course, this is not to say that there are no risks. A solar flare in the wrong
direction could do serious harm to an astronaut. But such flares are not
everyday occurrences. Furthermore, being exposed to a high dose of radiation
does not guarantee illness, cancer, or death. It merely raises the probability. It
is possible for an astronaut to live a long healthy life after being exposed to
radiation levels produced during a solar flare.

6. Common sense

Imagine the difficulty in fabricating the Lunar missions of the 1960's and then
trying to keep the truth a secret. There were thousands of people involved in
the missions and millions watched the events live on television. How could so
many people be taken in? How could NASA ensure the silence of all those
involved? Surely someone would have leaked the secret. It would only take
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one disgruntled NASA employee to go to the press and the whole thing would
have been exposed. And given the amount of planning involved, such a leak
could have happened months or years before the missions were supposed to
take place. Yet there were no leaks and the missions were carried out as
planned. The U.S.S.R (who watched everything in the U.S.) did not cry
"FRAUD"—and they would most certainly have said something if they thought
the missions were faked. It seems difficult to believe that the entire Lunar
program was produced in the studio.

There are many different types of conspiracy theories, ranging from the Lunar
hoax theory to the government cover up of UFO's. Such theories offer evidence
that looks, on the surface, to be reasonable. However, a little digging can
usually reveal holes in the theory and inadequacies in the evidence. It is quite
revealing that conspiracy theorists never take an unbiased approach in
presenting their theories. They never consider alternatives or entertain
objections to their claims. They speak in an authoritative fashion and present
their views as accepted scientific research. But as rational human beings, we
should not let ourselves be convinced so easily. We should always look for
alternative explanations and then weigh the probabilities. If the conspiracy
claim is supported well by the evidence, then we have reason to take it
seriously. If, on the other hand, it turns out to be more likely that the
conspiracy claim is false, we can enjoy strengthened confidence in our current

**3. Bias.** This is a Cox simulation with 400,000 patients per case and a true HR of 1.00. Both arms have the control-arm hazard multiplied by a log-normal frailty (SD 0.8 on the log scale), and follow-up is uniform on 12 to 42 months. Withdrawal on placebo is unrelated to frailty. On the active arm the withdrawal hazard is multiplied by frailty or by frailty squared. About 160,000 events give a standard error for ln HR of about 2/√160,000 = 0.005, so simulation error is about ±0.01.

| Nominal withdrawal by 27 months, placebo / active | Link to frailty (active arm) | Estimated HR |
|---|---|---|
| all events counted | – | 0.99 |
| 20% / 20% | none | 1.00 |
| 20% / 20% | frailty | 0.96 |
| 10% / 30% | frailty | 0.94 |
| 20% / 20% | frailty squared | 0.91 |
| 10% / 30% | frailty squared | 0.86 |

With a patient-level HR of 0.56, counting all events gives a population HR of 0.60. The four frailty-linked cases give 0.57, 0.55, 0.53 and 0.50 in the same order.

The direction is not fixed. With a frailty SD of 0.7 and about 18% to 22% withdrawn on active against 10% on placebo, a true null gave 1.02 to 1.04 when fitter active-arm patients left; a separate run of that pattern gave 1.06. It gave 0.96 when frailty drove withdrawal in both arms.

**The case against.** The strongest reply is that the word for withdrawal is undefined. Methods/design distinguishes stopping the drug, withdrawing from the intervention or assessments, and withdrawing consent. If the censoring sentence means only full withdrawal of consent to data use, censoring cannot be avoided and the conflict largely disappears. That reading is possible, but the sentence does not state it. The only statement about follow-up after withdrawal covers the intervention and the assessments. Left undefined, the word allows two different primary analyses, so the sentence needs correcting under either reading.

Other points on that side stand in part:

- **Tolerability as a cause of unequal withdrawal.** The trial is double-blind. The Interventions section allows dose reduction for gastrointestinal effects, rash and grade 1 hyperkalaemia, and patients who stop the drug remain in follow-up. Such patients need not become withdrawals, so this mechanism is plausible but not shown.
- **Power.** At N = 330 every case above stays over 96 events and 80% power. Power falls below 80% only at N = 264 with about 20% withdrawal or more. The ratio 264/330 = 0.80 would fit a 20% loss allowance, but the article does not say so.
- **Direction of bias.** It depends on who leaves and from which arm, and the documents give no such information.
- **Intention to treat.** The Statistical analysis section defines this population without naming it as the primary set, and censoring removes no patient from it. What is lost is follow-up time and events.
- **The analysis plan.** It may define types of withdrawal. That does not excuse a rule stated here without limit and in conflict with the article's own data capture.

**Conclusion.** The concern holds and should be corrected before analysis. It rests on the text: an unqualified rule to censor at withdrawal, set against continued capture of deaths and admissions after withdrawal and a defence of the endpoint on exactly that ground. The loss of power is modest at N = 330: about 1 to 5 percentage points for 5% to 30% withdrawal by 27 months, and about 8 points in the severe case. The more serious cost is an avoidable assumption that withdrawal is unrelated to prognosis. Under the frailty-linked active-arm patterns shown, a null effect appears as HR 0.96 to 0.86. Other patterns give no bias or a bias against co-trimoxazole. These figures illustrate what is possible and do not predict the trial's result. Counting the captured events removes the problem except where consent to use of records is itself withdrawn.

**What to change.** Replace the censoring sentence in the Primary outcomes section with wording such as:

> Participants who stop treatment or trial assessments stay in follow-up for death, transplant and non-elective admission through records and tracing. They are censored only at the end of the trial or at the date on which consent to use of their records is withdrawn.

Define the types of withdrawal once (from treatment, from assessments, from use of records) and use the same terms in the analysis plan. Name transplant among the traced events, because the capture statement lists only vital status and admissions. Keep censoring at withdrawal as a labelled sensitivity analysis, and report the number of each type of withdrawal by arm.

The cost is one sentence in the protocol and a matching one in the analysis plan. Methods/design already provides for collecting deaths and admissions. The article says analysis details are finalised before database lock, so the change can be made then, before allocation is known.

view.

Of course we went to the Moon

The conspiracy theorist has put forward evidence to show that the Lunar
missions were part of an elaborate hoax. This evidence has included
photographic anomalies, and physical phenomena such as radiation levels in
space and the movement of objects on the moon. Much of the conspiracy
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theorist's evidence is compelling when first looked at. However, a little
research shows that the evidence relies on a misunderstanding of the Lunar
environment. For each piece of evidence presented in this article, I have
offered an alternative explanation that is in keeping with what we know about
the Lunar environment. These alternatives do not show that the conspiracy
theory is false, but they do show that the evidence is far from convincing.

Considering the fact that the conspiracy theorist's evidence is not convincing,
and considering the immense difficulty in staging such an elaborate hoax and
keeping it a secret, we are justified in holding the belief that NASA sent people
to the moon.

References and Further Reading

Bakel, Rogier van, 1993-1997, "The Wrong Stuff", http://
members.tripod.co.uk/W3/MoonLandHoax.htm

Bpoppe@sec.noaa.gov (Name not available), 2001, "A Primer on Space
Whether", http://www.sel.noaa.gov/primer/primer.html

Dotto, Lydia, 2000, "Radiation in Space: Assessing the risks", http://
schools.tdsb.on.ca/spacenet/newstories/rad/radiation.htm

Ludwig, Bob, & Oneil, Megan, 2001, "Radiation and the International Space
Station", National Academy of Sciences, http://www4.nationalacademies.org/
news.nsf/isbn/0309068851?OpenDocument

Phillips, T., 2001, "The Great Moon Hoax", http://science.nasa.gov/headlines/
y2001/ast23feb_2.htm
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Science Net, "How did people go to the Moon without being harmed by the
radiation coming from the sun?", http://www.sciencenet.org.uk/database/
Physics/9812/p01335d.html

Author unknown, 1998-2001, "Moon Hoax?", http://
www.redzero.demon.co.uk/moonhoax/